No apologies: McConnell says Barrett a ‘huge success for the country’

Mitch McConnell isn’t sorry about anything. In fact, he’s happy how it all turned out.

A day after Amy Coney Barrett was sworn in as a Supreme Court justice — after a confirmation process that ended in a bitter, party-line vote just a week before Election Day — McConnell hailed the move as a “huge success for the country.”

The Barrett vote marks the capstone of the majority leader’s alliance with President Donald Trump, a relationship that plays out almost entirely in private yet has altered the third branch of the federal government in a way that will take years, maybe decades, to fully assess. It’s the third Supreme Court justice and 220th judicial confirmation overall that McConnell has shepherded through the Senate under Trump, the most since Jimmy Carter’s presidency.

Now Trump’s sinking approval ratings may bring down McConnell’s Senate majority. The Kentucky Republican himself called it a “50-50” proposition whether the GOP would hang on at this point, though forecasters have begun giving the edge to Democrats.

But McConnell argued Barrett’s confirmation would deliver for Republicans — in the current battle for the Senate and over the long-run. Even more, he argued, than a high-profile piece of legislation.

“Permanency depends on the next election. So that’s the way legislation goes," McConnell said in a 15-minute interview Tuesday. "But in judicial appointments you can have a longer-lasting positive impact.”

McConnell has dismissed Democratic complaints that the vacancy left by the late Justice Ruth Bader Ginsburg should’ve been left open until next year, or threats of retaliation through “court-packing” if Democrats win the White House and Senate on Nov. 3. He said on Monday night that “every high school student in America learns about Franklin Roosevelt’s unprincipled assault on judicial independence,” and warned Democrats not to repeat it.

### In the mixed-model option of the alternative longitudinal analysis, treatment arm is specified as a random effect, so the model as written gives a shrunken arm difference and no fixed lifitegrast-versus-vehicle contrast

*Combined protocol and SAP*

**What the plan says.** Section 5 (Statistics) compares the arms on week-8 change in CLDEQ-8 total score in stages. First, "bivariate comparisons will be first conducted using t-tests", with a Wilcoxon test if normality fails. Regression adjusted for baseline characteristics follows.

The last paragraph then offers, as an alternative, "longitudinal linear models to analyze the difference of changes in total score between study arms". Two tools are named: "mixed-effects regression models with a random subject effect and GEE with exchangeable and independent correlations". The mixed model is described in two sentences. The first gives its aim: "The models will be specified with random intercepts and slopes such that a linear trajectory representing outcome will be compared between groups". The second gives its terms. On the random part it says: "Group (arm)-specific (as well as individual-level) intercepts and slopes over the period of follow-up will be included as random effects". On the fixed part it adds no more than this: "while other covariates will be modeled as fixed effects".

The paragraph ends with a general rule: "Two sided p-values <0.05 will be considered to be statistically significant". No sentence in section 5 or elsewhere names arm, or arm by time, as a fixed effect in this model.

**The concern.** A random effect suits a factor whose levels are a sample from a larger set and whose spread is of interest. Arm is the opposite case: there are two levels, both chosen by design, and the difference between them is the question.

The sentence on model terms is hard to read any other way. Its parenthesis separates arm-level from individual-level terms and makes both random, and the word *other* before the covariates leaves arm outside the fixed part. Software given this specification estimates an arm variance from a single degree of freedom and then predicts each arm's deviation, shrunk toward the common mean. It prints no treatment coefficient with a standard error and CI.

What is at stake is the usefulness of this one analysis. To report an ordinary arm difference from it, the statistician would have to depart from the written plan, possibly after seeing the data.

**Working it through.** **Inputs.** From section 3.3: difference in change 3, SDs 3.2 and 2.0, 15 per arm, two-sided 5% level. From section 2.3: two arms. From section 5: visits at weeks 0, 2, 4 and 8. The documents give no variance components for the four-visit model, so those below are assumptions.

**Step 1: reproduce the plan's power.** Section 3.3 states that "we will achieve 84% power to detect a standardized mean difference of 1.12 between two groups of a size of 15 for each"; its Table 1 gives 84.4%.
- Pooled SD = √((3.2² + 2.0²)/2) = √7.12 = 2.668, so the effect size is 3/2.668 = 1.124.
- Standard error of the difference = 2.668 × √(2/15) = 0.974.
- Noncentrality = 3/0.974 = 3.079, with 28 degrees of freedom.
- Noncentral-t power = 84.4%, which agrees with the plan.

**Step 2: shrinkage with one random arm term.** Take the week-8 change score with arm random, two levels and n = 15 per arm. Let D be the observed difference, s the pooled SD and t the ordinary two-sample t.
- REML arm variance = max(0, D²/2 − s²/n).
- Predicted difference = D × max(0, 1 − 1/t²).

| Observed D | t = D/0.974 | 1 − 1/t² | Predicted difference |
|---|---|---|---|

But he insisted Tuesday that the hyper-partisanship surrounding Supreme Court nominations boosted Senate Republicans during the last two election cycles and is doing so again this year as McConnell looks to defend his 53-seat majority.

“In terms of the politics of it, I think it was helpful for us in 2016 and 2018, and it is clearly, I think, a plus in 2020 as well. So: good for the country and good for us politically as well,” McConnell concluded.

McConnell also referred to bipartisan negotiations on the latest Covid relief bill in the past tense, declined to discuss whether he could work with a potential President Joe Biden and refused for the millionth time to say whether Trump should change his conduct, in this case if the president pulls off an upset win for a second term.

“I’m not going to evaluate that sort of thing. You know I haven’t done that in four years and I’m not going to start now,” McConnell said.

The deliberative McConnell and erratic Trump could hardly be more different in personal style or temperament. But the president and the Republican leader worked extraordinarily closely to first nominate Barrett and then confirm her. The night Ginsburg died, the two connected by telephone and McConnell told Trump to have a nominee he could move quickly, according to White House officials and a GOP aide.

“This is what Mitch was made for: filling the Supreme Court seats,” Trump said on the call. McConnell was more circumspect in his response: “This will be the hardest fight of my life. We have to play this perfectly.”

In the end, they cemented a long-term conservative Supreme Court majority eight days before the election, while only losing a single Republican vote. From Trump’s announcement of Barrett to her Senate approval, the entire process took just one month, a stunningly fast turnaround.

But as GOP celebrations over Barrett continue, McConnell is looking toward his next challenge. He plans to run for Republican leader again in a few weeks — either in the majority or minority — provided he wins re-election to a sixth term next week.

The 78-year-old McConnell dismissed questions about his health. He said “of course” he’ll serve the full six years if re-elected.

But McConnell, the longest-serving senator in Kentucky history and longest-serving GOP leader, didn’t want to engage on how he will be viewed by history or how he would rate himself among the long line of Senate leaders.

“Look, I think my record speaks for itself,” McConnell said. “The judicial part in particular is of great consequence, and I think you all are capable of comparing that to previous majority leaders.”